Just some early morning thoughts from me to you…


“But I loved her first and I held her first,

And a place in my heart will always be hers,

From the first breath she breathed, when she first smiled at me,

            I knew the love of a father runs deep,

                        Someday you might know, what I’m going through,

                                    When a miracle smiles up at you,

                                                I loved her first.”

                                                            “I Loved Her First”, Heartland


Everywhere, always and forever.

The words in that song convey the feelings of a father watching his daughter dance at her wedding reception with her new husband.  Those feelings have as much power and depth in that first glance as at any point in his life with her.  At least they should.  And they have that power and depth even were the “her” and “she” changed to “him”, “his” and “he”, to characterize the feelings of a father for his son.

Although the words are inspiring in their transformational power, and aspirational in how they paint the possibility of a nurturing relationship to be held through the years—they are only words too many times, in too many relationships with fathers and their daughters and sons. 

Too many fathers, despite all the possibilities in that first glance, lose their way in the midst of things they see as more important—work, other relationships and friendships, travel, selfishly seeking things, awards, recognition and affirmation for themselves.  They “cast their children aside.”  In that, their children lose and often suffer silently for years.  Worse, those children they cast aside too often (without intervention, healing and change) spread the same empty relationship to their own children, without knowing, and often with the same lack of caring.

I see it every day of my life, in the same people and different people, in the same settings and in different settings—time after time.

Born in 1969, our son was about eight when his Mom captured one of my favorite pictures of all time.  She envisioned it as we were walking through the woods, and snapped it from behind us—of Nathan looking up at me and me at him—amidst the changing colors of leaves on a cold fall afternoon in the mountains around Highlands, North Carolina.

            That picture is now framed alongside another of the two of us—of him as groom and me as his best-man—taken in August of 1994 at his wedding.  Part of the caption Nathan inserted in the matting of those pictures he framed together says…“Dad and Me, Friends since 1969…”

             The words in the song above by Heartland remind me of the feelings I held for him on the day he was born and every day thereafter.  My feelings held on the days those two pictures were taken and all days in between, and in the days since leading up to today.  Feelings that have grown stronger through the years in the ups and downs of our years together, and will continue to do so in the years to come.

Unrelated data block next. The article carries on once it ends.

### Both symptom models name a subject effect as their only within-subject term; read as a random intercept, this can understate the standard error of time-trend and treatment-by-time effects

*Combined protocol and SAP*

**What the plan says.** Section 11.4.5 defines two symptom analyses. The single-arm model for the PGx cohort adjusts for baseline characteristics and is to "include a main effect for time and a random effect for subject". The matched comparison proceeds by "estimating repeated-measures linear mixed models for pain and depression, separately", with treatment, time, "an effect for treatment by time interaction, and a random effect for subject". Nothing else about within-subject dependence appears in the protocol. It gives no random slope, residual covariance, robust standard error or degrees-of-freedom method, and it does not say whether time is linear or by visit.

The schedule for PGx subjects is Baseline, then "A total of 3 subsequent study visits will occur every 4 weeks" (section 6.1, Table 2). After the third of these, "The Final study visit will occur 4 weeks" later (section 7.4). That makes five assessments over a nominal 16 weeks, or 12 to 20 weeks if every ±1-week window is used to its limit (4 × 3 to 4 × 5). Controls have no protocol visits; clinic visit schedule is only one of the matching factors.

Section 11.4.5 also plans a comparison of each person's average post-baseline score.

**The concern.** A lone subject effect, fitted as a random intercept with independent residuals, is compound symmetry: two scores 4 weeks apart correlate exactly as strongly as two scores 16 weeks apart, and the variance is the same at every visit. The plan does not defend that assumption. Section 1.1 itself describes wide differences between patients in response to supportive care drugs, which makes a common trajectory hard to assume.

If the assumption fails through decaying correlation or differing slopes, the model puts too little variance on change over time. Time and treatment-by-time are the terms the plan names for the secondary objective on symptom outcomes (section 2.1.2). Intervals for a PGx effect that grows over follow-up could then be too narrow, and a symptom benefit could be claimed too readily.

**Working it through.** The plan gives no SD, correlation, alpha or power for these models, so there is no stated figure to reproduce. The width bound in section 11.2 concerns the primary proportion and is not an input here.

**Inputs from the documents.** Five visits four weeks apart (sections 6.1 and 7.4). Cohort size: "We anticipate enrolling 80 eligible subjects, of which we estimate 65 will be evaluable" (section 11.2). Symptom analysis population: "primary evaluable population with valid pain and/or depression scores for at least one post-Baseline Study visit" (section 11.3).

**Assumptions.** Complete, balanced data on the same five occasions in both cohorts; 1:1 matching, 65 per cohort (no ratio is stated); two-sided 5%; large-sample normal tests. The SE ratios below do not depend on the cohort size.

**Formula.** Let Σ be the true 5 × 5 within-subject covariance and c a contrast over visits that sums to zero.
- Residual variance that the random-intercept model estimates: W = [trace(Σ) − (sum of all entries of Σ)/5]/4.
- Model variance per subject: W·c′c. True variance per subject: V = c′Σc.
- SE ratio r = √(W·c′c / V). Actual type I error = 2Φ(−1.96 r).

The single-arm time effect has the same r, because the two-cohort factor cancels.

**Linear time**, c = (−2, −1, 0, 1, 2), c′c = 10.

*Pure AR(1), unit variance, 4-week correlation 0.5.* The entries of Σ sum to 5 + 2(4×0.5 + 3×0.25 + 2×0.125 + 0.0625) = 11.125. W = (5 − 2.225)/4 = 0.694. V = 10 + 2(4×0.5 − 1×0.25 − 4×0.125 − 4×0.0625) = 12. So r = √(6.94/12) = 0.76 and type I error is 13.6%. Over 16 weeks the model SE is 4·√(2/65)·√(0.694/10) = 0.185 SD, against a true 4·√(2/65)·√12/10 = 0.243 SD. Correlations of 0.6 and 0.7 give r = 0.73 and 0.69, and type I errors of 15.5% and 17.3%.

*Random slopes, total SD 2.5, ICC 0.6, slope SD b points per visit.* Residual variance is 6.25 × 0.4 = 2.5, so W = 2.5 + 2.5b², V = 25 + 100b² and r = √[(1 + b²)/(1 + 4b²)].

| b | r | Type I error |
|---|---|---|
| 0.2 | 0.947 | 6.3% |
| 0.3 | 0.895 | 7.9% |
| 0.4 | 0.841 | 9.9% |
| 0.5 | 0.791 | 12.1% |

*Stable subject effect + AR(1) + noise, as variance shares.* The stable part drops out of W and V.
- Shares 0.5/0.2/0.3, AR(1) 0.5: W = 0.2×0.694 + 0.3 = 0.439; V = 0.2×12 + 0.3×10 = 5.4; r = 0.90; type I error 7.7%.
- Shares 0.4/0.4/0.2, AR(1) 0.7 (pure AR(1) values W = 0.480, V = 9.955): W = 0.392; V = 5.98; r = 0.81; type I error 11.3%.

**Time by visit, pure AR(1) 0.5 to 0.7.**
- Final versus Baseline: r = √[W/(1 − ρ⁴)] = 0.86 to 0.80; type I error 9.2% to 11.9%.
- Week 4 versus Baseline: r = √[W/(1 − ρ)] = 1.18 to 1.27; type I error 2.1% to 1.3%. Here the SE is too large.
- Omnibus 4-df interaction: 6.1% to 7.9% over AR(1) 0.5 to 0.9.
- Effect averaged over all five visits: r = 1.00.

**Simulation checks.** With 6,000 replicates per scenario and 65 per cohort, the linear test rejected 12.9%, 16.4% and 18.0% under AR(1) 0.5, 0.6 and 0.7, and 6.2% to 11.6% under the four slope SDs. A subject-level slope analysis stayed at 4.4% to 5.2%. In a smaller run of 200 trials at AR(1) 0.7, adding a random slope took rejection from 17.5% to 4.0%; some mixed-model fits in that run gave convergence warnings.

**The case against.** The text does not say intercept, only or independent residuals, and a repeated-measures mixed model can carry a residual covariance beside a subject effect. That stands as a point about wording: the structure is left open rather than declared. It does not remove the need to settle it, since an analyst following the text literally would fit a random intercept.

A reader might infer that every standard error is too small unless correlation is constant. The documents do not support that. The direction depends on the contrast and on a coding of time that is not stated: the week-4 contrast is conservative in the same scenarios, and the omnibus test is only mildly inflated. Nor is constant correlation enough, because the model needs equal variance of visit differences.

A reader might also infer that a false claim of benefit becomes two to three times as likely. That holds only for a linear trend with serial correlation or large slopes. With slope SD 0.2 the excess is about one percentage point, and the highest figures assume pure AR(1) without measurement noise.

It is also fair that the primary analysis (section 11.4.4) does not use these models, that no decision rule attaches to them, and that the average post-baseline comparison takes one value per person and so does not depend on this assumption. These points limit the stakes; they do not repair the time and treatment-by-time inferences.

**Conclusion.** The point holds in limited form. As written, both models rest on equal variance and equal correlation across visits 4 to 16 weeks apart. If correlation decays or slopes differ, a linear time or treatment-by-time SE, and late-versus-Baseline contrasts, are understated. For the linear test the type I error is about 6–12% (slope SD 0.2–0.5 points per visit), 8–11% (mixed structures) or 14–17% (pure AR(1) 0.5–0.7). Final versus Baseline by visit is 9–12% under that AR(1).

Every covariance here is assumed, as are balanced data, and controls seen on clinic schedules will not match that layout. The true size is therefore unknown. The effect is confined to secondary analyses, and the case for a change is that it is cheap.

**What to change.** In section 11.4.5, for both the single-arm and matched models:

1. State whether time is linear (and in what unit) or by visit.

I see those same feelings in my son’s glances and in the words for his two precious girls—our two spectacular Granddaughters.  Everything they depend upon and trust is in him, and is conveyed to them in his glances, in his affirming words and approving smiles, in his strong hand of protection and gentle touch of comfort.  So much of what they feel about themselves comes from him. 

So much of what other little girls or boys feel about themselves comes from their fathers.  For their good, or not.

            If you’re struggling with that in your own life, or know someone who is, don’t miss these words in the song…

“When a miracle smiles up at you…”

            Maybe that’s the view fathers (and mothers) need to have of their children—one that see them as miracles.  Maybe that’s the view God intended for them to have.  Why not?  That when fathers (and mothers) look their child all over from the top of their heads to the tips of their toes—they realize that God’s still in the miracle business.  That’s what that little boy or that little girl is—a miracle.  And as they look upon that little miracle perhaps that father, perhaps that mother, will realize that’s what they are too—God’s miracles—despite the messages to the contrary they got from their own father or mother when they were little.

“I knew the love of a father runs deep,

Someday you might know, what I’m going through,

                        When a miracle smiles up at you,

                                    I loved her first.”

            I pray that will be the case for little girls and little boys, of all ages—

Everywhere, always and forever.


                                                                        In His Name—Scott


Copyright 2010.  Scott L. Whitaker.  All rights reserved.